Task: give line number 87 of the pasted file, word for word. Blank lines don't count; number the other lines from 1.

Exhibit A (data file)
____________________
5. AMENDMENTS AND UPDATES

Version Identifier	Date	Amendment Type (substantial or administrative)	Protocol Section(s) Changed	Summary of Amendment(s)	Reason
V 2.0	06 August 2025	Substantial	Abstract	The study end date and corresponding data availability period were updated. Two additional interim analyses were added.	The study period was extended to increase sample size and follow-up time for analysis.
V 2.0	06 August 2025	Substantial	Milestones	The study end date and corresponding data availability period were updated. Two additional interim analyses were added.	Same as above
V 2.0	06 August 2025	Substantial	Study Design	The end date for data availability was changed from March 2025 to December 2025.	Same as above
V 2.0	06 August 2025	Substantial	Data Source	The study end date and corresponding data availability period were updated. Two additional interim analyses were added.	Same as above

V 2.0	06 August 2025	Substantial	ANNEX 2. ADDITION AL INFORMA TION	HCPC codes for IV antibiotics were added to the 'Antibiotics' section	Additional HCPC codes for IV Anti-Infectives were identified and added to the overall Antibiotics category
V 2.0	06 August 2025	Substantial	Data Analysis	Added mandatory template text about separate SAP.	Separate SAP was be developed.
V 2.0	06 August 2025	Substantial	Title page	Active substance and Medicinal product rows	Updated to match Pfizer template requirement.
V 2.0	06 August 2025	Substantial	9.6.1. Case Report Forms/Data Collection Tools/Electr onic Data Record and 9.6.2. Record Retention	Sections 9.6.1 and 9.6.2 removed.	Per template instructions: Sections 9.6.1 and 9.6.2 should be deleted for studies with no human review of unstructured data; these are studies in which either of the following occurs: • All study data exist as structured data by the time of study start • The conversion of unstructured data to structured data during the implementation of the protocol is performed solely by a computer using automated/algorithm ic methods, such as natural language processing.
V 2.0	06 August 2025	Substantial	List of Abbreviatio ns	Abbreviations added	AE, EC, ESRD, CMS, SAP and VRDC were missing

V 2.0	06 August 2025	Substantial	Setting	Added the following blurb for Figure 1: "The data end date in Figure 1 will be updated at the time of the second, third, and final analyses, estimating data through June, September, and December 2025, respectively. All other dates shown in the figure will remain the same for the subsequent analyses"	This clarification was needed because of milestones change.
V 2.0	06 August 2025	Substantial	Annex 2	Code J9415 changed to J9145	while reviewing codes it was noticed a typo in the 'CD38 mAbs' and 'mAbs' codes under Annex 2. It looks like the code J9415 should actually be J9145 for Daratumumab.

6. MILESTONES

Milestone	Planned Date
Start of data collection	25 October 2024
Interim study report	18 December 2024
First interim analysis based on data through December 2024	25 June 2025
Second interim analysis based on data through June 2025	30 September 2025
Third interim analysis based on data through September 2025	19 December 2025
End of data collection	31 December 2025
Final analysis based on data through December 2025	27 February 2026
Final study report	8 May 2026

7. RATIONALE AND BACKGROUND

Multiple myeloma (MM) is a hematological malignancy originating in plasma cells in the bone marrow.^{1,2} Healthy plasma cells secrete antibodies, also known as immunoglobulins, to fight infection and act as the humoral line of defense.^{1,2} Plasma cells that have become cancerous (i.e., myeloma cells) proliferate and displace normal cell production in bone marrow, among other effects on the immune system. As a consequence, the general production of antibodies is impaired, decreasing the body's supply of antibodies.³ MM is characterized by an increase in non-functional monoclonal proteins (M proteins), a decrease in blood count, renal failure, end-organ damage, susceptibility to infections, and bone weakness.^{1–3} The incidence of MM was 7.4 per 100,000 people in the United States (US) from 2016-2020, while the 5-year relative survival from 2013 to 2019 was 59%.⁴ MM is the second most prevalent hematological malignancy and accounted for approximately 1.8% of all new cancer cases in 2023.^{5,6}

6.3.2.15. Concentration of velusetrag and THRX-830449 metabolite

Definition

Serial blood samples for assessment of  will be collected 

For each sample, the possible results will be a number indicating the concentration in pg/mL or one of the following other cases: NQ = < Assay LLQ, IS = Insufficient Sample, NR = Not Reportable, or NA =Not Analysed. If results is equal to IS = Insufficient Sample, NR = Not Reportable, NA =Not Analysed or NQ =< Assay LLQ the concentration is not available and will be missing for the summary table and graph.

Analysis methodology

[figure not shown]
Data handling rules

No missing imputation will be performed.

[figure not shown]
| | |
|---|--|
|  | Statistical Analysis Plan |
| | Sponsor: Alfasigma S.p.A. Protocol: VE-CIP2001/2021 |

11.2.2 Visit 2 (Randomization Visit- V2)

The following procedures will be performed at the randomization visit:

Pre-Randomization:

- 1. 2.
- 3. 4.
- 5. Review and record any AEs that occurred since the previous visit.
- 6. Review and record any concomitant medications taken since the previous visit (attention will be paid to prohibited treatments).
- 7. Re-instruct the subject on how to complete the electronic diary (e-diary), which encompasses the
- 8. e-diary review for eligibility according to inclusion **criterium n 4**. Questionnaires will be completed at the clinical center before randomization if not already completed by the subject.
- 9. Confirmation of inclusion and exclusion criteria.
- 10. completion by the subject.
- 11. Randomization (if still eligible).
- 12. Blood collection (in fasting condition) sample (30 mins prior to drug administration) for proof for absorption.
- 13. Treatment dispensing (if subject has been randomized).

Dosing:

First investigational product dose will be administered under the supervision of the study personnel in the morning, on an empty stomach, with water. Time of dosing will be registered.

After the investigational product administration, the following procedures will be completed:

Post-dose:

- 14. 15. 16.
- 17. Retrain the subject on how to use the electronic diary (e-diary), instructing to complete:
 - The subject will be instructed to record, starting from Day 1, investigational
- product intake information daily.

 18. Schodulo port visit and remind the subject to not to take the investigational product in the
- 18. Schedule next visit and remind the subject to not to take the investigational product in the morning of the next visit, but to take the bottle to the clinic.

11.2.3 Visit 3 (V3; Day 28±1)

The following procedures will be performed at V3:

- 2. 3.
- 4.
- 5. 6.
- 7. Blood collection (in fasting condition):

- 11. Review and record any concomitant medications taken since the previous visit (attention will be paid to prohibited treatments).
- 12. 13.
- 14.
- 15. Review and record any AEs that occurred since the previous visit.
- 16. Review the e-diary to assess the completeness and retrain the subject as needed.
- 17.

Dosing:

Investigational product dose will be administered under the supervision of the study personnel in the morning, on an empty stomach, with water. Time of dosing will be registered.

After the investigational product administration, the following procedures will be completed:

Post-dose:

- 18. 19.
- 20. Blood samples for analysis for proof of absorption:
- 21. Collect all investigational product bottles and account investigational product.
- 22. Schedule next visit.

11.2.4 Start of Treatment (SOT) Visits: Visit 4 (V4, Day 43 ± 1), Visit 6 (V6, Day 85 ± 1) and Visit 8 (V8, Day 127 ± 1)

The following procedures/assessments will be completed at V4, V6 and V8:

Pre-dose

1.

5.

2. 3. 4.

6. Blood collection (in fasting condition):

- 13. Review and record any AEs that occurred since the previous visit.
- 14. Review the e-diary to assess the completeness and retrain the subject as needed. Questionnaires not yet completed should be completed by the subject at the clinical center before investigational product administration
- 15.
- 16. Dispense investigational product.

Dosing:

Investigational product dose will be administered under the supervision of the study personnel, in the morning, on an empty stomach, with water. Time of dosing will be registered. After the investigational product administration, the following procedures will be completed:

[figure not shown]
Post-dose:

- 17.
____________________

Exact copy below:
5.